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A Couple of Foxhounds, George Stubbs. 1792.

A Couple of Foxhounds. George Stubbs. 1792.

As strange as it may seem, the dog fancy’s sins began with the Enlightenment and stem from its rationalist, scientific values.

This may seem a bit of contradiction, but the best way to understand the dog world is that began with science but a science that largely ignores the modern concepts of population genetics. The modern science of population genetics says that closed registries that celebrate breeding only an elite within that closed off population are  a recipe for long-term disaster.

But that’s something we’ve only understood since the twentieth century. The beginning of the scientific dog breeding actually start at almost the same time as scientific selective breeding systems were starting to be used to improve livestock.

And this begins almost a century before the development of an institutionalized dog fancy.

It begins with advent of the English Agricultural Revolution in the middle part of the eighteenth century.  This was the era in which the manorial systems were replaced with fenced and walled off pastures and fields, and new techniques of crop rotation and selective breeding increased farm outputs.

The English Agricultural Revolution was important for the development of the Industrial Revolution, for now it became possible to feed large numbers of factory workers in the cities. And the Enclosure that came with the Agricultural Revolution displaced large numbers of people who readily moved into the cities to find work in factories.

Without the English Agricultural Revolution, there would have been no Industrial Revolution, and the rise of the British Empire in the nineteenth century probably never would have happened either.

But it is the part about selective breeding that affects dogs the most.

Now, before the eighteenth century people did selectively breed dogs and other domestic animals. However, it was not a systematic effort.  The world relied heavily upon types we would now call landraces, and selectively breeding landraces is a much slower going system.  Regional variants of the same basic animal develop in this system, which is why you have shaggy saluki-types in the mountains of Afghanistan and Pakistan and smooth-coated ones on the Deccan Plateau. It also is why naturally bob-tailed collie-type sheepdogs were common parts of Wales but were virtually unknown in the North of England and the Scottish borders.

All domestic animals had pretty much followed this path for thousands of years, but systematic selective breeding of domestic animals would change all of that.

The most famous scientific selective breeder of the English Agricultural Revolution was Robert Bakewell of the Dishley Grange House in Leicestershire. Bakewell created improved strains sheep, beef cattle, and workhorses using a system that included a lot of inbreeding.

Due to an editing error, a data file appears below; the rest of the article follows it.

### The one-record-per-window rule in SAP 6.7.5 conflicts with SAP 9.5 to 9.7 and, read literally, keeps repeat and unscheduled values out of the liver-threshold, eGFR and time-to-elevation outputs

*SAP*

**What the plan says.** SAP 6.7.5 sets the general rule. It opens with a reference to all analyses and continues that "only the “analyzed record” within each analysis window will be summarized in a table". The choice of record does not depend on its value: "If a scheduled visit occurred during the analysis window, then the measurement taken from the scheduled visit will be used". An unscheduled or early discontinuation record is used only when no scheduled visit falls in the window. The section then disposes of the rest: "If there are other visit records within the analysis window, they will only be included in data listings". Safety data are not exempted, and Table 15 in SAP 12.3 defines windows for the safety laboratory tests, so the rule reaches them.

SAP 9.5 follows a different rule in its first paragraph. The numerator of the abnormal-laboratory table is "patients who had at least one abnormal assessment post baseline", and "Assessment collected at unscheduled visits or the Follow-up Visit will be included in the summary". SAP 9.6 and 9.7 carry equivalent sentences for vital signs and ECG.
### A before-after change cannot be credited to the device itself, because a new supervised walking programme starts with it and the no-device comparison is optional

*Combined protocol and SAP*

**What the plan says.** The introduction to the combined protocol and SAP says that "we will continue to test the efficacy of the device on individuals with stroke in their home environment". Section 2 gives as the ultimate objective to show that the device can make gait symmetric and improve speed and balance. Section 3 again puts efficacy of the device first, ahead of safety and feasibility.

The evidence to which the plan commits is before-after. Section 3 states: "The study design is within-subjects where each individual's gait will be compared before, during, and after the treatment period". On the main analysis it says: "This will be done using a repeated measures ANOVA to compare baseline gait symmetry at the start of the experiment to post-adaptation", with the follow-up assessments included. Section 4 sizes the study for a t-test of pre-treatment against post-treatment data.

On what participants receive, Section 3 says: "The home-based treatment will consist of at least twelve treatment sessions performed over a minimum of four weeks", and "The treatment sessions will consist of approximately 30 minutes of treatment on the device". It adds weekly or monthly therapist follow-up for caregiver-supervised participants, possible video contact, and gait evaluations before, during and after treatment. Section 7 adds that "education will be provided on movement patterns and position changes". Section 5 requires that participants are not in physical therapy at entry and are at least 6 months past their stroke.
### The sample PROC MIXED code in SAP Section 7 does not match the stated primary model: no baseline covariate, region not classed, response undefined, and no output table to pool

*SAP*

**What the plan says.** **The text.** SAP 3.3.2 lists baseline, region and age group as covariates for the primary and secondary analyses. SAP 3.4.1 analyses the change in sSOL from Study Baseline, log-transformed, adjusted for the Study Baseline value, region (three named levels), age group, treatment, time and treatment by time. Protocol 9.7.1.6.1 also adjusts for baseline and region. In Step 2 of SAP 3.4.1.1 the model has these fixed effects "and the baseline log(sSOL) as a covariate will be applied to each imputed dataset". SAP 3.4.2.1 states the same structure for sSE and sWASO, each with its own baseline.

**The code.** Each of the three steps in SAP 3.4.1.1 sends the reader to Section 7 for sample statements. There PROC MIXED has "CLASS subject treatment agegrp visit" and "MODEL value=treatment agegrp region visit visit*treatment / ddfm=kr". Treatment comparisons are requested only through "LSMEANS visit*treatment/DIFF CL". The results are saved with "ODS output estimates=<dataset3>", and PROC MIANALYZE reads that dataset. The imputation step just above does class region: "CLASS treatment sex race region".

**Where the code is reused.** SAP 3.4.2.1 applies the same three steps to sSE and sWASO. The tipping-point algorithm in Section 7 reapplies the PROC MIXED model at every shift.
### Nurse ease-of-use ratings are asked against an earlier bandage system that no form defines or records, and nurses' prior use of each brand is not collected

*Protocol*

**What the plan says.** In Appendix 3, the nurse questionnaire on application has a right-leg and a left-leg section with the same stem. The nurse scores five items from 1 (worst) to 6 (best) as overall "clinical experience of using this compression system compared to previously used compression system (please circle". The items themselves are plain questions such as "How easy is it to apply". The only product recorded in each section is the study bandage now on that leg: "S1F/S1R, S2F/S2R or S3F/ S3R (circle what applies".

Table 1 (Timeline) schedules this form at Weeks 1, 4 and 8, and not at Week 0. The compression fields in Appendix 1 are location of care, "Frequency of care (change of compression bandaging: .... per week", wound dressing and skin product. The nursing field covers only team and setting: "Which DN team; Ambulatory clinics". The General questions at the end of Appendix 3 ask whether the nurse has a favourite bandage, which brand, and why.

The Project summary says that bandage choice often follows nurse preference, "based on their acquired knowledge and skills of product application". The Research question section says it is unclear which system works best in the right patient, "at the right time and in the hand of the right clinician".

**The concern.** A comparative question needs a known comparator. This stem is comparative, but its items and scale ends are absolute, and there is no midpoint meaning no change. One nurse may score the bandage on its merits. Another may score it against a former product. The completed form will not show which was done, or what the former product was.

Bakewell lived before Mendel laid the foundations for modern genetics, and he lived long before there was even a concept of DNA.

All he pretty much knew was that if you selected for a trait and bred tightly for it, you would soon created a population that had those traits almost universally.

Understanding that one could do that with domestic animals meant that one could create new, greatly improved strains fairly rapidly using incestuous matings and rigorous selection.

The dog fancy’s roots are definitely out of Bakewell’s selective breeding notions, but I had always thought that it took quite some time before these ideas ever got applied to domestic dogs.

It turns out that I was wrong about that.

Only six miles from Dishley Grange is Quorn Hall, and at the same time Bakewell was doing his selective breeding experiments, a man named Hugo Meynell was working on producing the ultimate foxhound.

Contrary to what one might assume, foxhunting is not an ancient English custom. Indeed, the practice started in the seventeenth century and began to develop into its modern form in the eighteenth century. Before men rode to hounds in pursuit of the fox, they rode to hounds in pursuit of the deer. However, the violent political upheavals of the seventeenth century had resulted in deer becoming quite scarce in England.  Displaced people poached deer, and they soon were found only in a few parks and forests.

However, the English aristocracy wanted to run their hounds, and it wasn’t long before they switched their hounds from hunting deer to running an animal that most Europeans regarded as vermin. The red fox eats of a lot poultry. It also takes a lot of game birds that were kept for shooting purposes, and foxes do occasionally take the odd lamb.

So the deer hound packs were converted into foxhunting packs.

With the foxhound begins the modern Western concept of a breed.

Martin Wallen writes:

The first dog in the modern era intentionally bred following a scientific method was the English foxhound. This method proved so successful that it became the model throughout the nineteenth century as people developed increasing numbers of dog breeds. Significantly, the creation of the foxhound coincided with the fundamental shift in agriculture toward the understanding that animals and landscape formed an integrated system of resources capable of supplying human needs through methodical management and improvement. This same understanding of systems also began to examine what had hitherto appeared an incomprehensible variability among animals—especially dogs—as a parallel to the no-less-troubling variability among humans, and to arrange the varieties into taxonomies that grouped beings with similar qualities into categories that came to signify essential qualities in individuals (Cultural Critique, no. 70, Fall 2011, pg. 127-128).